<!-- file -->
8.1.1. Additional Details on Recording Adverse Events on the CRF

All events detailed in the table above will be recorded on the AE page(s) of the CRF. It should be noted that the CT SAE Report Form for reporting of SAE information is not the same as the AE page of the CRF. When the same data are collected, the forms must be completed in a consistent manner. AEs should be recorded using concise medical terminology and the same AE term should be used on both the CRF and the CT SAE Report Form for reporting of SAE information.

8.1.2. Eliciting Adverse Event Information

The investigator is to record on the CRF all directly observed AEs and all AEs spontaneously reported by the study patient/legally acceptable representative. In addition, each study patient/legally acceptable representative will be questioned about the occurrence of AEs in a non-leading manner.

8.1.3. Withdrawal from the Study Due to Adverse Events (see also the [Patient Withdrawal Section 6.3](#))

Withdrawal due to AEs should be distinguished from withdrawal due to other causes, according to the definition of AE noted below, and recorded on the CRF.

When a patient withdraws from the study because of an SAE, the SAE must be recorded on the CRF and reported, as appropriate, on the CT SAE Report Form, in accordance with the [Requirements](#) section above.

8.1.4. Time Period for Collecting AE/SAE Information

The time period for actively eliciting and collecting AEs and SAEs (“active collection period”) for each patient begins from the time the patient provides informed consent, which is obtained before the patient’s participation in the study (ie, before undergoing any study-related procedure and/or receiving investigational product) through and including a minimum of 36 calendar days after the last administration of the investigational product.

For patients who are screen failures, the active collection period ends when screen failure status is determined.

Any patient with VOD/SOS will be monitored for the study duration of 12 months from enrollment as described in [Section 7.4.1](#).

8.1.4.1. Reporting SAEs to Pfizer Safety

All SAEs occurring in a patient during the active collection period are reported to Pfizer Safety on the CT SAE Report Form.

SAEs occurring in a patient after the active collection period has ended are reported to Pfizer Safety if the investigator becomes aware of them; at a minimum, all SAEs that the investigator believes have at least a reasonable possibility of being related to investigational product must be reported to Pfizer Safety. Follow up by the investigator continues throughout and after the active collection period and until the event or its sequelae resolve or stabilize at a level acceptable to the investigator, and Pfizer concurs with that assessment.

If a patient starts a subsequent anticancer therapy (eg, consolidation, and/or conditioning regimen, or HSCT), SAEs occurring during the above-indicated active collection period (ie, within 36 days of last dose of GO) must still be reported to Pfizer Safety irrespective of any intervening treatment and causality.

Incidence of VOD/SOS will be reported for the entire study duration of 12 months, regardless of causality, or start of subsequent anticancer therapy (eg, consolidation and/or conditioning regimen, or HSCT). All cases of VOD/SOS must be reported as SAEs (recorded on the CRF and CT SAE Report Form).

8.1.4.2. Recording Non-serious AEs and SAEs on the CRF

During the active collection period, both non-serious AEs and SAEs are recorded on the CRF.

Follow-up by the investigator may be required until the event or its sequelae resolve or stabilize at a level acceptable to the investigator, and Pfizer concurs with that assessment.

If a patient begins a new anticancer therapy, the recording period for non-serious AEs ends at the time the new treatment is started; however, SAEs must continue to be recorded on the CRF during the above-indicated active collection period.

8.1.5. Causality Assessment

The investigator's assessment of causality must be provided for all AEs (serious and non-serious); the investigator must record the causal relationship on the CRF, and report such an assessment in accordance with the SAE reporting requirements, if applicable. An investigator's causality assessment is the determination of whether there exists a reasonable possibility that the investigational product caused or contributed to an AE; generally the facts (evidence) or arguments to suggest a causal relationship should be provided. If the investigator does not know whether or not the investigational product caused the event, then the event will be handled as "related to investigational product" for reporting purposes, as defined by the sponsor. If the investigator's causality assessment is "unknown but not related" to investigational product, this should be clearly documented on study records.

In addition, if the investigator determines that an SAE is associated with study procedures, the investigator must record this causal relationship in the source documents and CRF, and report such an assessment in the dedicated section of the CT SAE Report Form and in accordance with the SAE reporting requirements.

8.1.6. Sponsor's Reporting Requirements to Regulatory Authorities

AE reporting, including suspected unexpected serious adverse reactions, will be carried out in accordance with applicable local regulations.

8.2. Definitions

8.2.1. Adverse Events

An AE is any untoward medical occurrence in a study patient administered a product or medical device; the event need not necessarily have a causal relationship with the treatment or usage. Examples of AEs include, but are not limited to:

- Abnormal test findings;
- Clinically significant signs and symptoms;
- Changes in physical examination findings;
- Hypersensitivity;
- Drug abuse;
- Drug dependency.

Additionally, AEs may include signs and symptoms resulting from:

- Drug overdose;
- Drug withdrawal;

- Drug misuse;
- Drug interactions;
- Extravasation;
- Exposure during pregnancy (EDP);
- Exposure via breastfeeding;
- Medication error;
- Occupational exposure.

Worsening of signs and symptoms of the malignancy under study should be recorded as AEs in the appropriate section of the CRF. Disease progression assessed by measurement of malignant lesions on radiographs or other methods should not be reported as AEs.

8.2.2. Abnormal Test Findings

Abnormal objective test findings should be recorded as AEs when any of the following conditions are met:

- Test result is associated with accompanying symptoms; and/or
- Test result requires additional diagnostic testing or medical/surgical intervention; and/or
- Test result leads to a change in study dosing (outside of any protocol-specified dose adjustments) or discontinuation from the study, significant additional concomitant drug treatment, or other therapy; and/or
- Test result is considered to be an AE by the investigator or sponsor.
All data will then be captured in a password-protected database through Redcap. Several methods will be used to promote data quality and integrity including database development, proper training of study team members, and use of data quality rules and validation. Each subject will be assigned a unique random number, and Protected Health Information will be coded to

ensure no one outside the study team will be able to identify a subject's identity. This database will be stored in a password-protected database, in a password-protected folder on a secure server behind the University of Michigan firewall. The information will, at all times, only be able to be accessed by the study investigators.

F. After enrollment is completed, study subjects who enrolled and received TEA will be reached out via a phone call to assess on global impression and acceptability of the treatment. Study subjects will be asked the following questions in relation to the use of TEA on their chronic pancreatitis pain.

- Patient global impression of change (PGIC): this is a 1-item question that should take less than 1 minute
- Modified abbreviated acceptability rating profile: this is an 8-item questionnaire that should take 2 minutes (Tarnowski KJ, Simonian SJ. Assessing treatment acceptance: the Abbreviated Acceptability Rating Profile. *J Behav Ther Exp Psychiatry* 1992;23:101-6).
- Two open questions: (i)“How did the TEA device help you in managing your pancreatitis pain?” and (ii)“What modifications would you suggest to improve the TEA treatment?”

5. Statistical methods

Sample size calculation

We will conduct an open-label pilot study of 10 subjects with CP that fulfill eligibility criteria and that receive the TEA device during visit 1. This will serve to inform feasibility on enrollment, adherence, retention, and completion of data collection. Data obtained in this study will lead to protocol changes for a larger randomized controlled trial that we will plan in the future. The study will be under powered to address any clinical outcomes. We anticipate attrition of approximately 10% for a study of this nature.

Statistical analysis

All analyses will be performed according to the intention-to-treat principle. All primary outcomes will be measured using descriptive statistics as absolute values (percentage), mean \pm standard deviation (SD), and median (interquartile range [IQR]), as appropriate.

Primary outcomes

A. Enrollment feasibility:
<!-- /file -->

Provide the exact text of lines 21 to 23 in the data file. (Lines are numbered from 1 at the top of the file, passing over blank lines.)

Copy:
8.1.5. Causality Assessment

The investigator's assessment of causality must be provided for all AEs (serious and non-serious); the investigator must record the causal relationship on the CRF, and report such an assessment in accordance with the SAE reporting requirements, if applicable. An investigator's causality assessment is the determination of whether there exists a reasonable possibility that the investigational product caused or contributed to an AE; generally the facts (evidence) or arguments to suggest a causal relationship should be provided. If the investigator does not know whether or not the investigational product caused the event, then the event will be handled as "related to investigational product" for reporting purposes, as defined by the sponsor. If the investigator's causality assessment is "unknown but not related" to investigational product, this should be clearly documented on study records.

In addition, if the investigator determines that an SAE is associated with study procedures, the investigator must record this causal relationship in the source documents and CRF, and report such an assessment in the dedicated section of the CT SAE Report Form and in accordance with the SAE reporting requirements.